I read somewhere that Tabasco is the “Kleenex brand” of hot sauces and although Louisiana-style hot sauces are most common, what has really taken off in the hot sauce market are ones with ethnic influences and wider ranges of flavors. Sriracha is a good example. It’s not only a new condiment that the restaurant industry had to make room for on their tables, it’s the trending flavor for the snack aisle in grocery and convenience stores. You can find it on popcorn, crackers, and all sorts of other items.

Right now if you opened my fridge at home, I think I have 5 kinds. I like to use different ones depending on what I am cooking or eating. Tabasco for eggs, Crystal for seafood, Sriracha to kick anything up a notch, Schultz’s for anything Buffalo-style, and Gochujang to help add a warm, slightly smoky depth to sauces and soups.

What’s your favorite hot sauce?

Lamb: A Delicious Sign of Spring

Growing up, my husband’s family had ham every single Easter, whereas at my house, our holiday meal centerpiece rotated between lamb, fish, or the occasional ham. We still debate over which one of our meals was the best. Of course, I think mine was always better as I loved the changing variety of that spring celebration meal. What did your family have on the spring celebration table growing up?

Although ham is an easy choice for a delicious centerpiece, especially when you have our signature Heavenly Ham® as an option, a roasted leg of lamb can be a bit more showy. Even though it looks and tastes ultra-elegant, it really is pretty simple to make at home. After experimenting with several recipes, one of my favorites is Rosemary & Garlic Lamb.

I also love how lamb pairs so nicely with other “springy” things like asparagus, goat cheese, tender lettuces, and the newly released rosés that combine to make a delightful meal. So if you haven’t mixed up your menu lately, spring is always a good time to start. It may be time to save the ham and eggs for the brunch table this year and look to lamb. (Even better, you’ll notice that we’re having a Leg of Lamb Sale in this week’s Club Deals.)

Speaking of lamb, my husband and his six siblings took turns sculpting the lamb out of butter for the table centerpiece (yes, it had cloves for eyes). It was a very big deal and as grown adults they still talk fondly about making that lamb-shaped butter.

But in my family it was all about the lamb cake. My mom had a lamb cake mold that she would get out every year to make a rich, plain pound cake in the shape of this adorable animal. Then my siblings and I would get to decorate it with white buttercream frosting, coconut flakes, and whatever color jelly beans we didn’t want to eat. Although I can’t quite remember what the finished cakes looked like, I do remember how much I love that frosting/coconut combo. Who cares about jelly beans?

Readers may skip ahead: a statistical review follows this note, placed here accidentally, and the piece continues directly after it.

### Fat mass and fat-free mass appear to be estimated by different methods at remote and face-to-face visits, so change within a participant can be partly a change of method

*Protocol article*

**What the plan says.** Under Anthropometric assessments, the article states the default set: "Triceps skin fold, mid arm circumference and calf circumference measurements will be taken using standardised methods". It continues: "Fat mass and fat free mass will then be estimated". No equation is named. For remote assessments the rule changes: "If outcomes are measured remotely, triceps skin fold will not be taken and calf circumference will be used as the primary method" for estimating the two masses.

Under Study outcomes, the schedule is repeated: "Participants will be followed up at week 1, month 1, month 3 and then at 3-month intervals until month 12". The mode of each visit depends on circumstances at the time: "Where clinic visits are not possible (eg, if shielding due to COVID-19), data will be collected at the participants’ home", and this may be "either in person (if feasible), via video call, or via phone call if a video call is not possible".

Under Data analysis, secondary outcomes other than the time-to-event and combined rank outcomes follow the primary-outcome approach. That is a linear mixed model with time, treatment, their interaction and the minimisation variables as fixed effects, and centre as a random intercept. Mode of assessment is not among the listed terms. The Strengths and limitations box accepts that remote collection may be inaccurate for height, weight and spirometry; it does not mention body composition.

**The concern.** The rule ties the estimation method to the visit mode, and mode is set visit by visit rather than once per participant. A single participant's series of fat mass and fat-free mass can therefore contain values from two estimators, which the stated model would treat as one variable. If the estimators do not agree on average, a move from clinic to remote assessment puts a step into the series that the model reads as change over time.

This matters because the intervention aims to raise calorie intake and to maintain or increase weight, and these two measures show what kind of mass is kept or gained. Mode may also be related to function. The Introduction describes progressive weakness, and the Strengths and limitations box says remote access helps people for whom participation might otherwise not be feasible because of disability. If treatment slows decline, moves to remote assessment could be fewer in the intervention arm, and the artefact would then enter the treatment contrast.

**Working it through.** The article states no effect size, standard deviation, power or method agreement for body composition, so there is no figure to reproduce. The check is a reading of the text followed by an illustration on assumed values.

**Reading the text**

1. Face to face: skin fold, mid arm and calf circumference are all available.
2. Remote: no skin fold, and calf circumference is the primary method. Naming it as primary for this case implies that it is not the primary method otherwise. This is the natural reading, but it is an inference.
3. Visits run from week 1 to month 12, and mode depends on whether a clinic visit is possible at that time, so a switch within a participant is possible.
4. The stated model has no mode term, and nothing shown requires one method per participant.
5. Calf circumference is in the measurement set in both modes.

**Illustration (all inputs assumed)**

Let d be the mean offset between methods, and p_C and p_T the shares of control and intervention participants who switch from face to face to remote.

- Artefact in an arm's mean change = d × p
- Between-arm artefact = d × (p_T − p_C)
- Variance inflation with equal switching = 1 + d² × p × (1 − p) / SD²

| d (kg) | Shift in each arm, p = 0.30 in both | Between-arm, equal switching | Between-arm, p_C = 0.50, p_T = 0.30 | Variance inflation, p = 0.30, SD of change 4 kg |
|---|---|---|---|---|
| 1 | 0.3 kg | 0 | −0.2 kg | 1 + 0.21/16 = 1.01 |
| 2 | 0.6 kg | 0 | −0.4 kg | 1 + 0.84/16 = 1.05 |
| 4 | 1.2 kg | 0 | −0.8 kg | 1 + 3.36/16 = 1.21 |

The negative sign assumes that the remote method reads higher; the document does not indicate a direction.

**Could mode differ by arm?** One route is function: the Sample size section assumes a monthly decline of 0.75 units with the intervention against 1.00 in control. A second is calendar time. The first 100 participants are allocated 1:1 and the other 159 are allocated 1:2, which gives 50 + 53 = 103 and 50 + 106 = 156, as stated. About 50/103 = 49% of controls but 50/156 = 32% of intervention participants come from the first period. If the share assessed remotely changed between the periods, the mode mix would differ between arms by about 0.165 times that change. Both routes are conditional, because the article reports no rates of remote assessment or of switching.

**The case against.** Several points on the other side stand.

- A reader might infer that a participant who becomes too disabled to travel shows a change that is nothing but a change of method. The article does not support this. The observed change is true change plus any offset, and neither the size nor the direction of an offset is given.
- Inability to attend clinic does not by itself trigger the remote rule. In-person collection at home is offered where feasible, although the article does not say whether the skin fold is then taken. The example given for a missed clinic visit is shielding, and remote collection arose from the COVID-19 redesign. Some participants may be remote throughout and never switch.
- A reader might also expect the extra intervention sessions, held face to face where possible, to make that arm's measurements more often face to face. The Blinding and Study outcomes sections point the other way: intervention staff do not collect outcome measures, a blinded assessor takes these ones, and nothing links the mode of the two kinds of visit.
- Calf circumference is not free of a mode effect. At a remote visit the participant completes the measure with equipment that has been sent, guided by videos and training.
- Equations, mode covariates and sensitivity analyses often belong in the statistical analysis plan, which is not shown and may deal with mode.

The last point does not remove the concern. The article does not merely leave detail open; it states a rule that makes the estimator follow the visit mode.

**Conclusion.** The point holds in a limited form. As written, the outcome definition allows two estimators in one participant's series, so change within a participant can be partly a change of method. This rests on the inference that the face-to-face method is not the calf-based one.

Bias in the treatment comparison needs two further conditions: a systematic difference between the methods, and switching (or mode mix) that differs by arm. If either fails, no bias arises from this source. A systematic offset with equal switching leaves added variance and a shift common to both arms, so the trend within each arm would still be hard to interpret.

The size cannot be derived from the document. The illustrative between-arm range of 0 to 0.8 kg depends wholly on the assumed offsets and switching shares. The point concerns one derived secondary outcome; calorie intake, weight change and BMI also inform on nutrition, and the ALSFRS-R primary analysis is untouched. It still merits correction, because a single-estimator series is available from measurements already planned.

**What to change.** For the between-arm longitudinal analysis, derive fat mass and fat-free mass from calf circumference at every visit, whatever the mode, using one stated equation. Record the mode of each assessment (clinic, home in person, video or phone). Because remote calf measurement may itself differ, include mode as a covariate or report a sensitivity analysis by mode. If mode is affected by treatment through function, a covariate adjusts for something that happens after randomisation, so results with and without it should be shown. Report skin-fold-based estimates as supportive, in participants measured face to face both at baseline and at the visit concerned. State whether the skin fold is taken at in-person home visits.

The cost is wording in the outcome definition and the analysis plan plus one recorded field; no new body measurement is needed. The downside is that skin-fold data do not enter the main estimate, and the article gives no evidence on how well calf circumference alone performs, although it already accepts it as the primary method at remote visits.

I’d love to hear about your springtime traditions!

So Simple, So French

It’s referred to in my vagabond family of travelers as “that salad”. A lot of the times you don’t even order it. It just always shows up. It comes as a side dish, a first course, and a lot of the times it’s served like a heavy handed garnish to round out a plate. Over many wine-fueled meals my family has complained, “Why we can’t get this kind salad at home?” My son loves it and stated a long time ago he would eat salad everyday if I only made it for him back at home. So I did, and I am happy to say that he now makes it for himself!

Click here to view my recipe for salade verte.

“That salad” is the classic French salad called salade verte and it’s served everywhere in France. I am serious here—the corner bistro, the cafeterias, the Michelin starred places, fancy burger joints, and even at the breakfast buffet at your hotel.  It is, at its most simple, a lightly dressed lettuce. No croutons, carrots, tomatoes, cucumber, etc. This salad doesn’t need any of it. It is perfect in its simplicity. Light, fresh, and delicious.

Since the salad is so simple, you’ve got to get it right when trying to recreate it at home. The lettuce that is most commonly used in France is what we here in America call Boston lettuce. Boston lettuce is part of the Butterhead family of lettuce. It is slighty bigger than Bibb lettuce, which tends to be easier to find around here. The leaves of both types of these lettuces are soft and tender, so you can usually find them packed in clear plastic containers that help prevent bruising.

For the dressing (a side note—the server will not give you a choice), it’s served with vinaigrette a la moutarde.  A classic vinaigrette made with Dijon mustard, red wine vinegar, oil (usually sunflower or olive oil), salt, pepper, and finely minced shallot. Not a lot of variation here, although sometimes in southern France they will sub the vinegar with lemon juice and they always use olive oil.

The more I travel back to France and other parts of Europe the more I am starting to see a trend on using a bottled dressing that tends to be whitish in color and a little sweet. I can’t tell you all how disappointing that is! What has made this salad so distinctive is the freshness of the just-made vinaigrette. Sometimes the fast shortcuts are NOT the answer!

I challenge you to get out your whisk the next time you want to make a salad! Master this and you will be enjoying this simple balanced salad for years to come.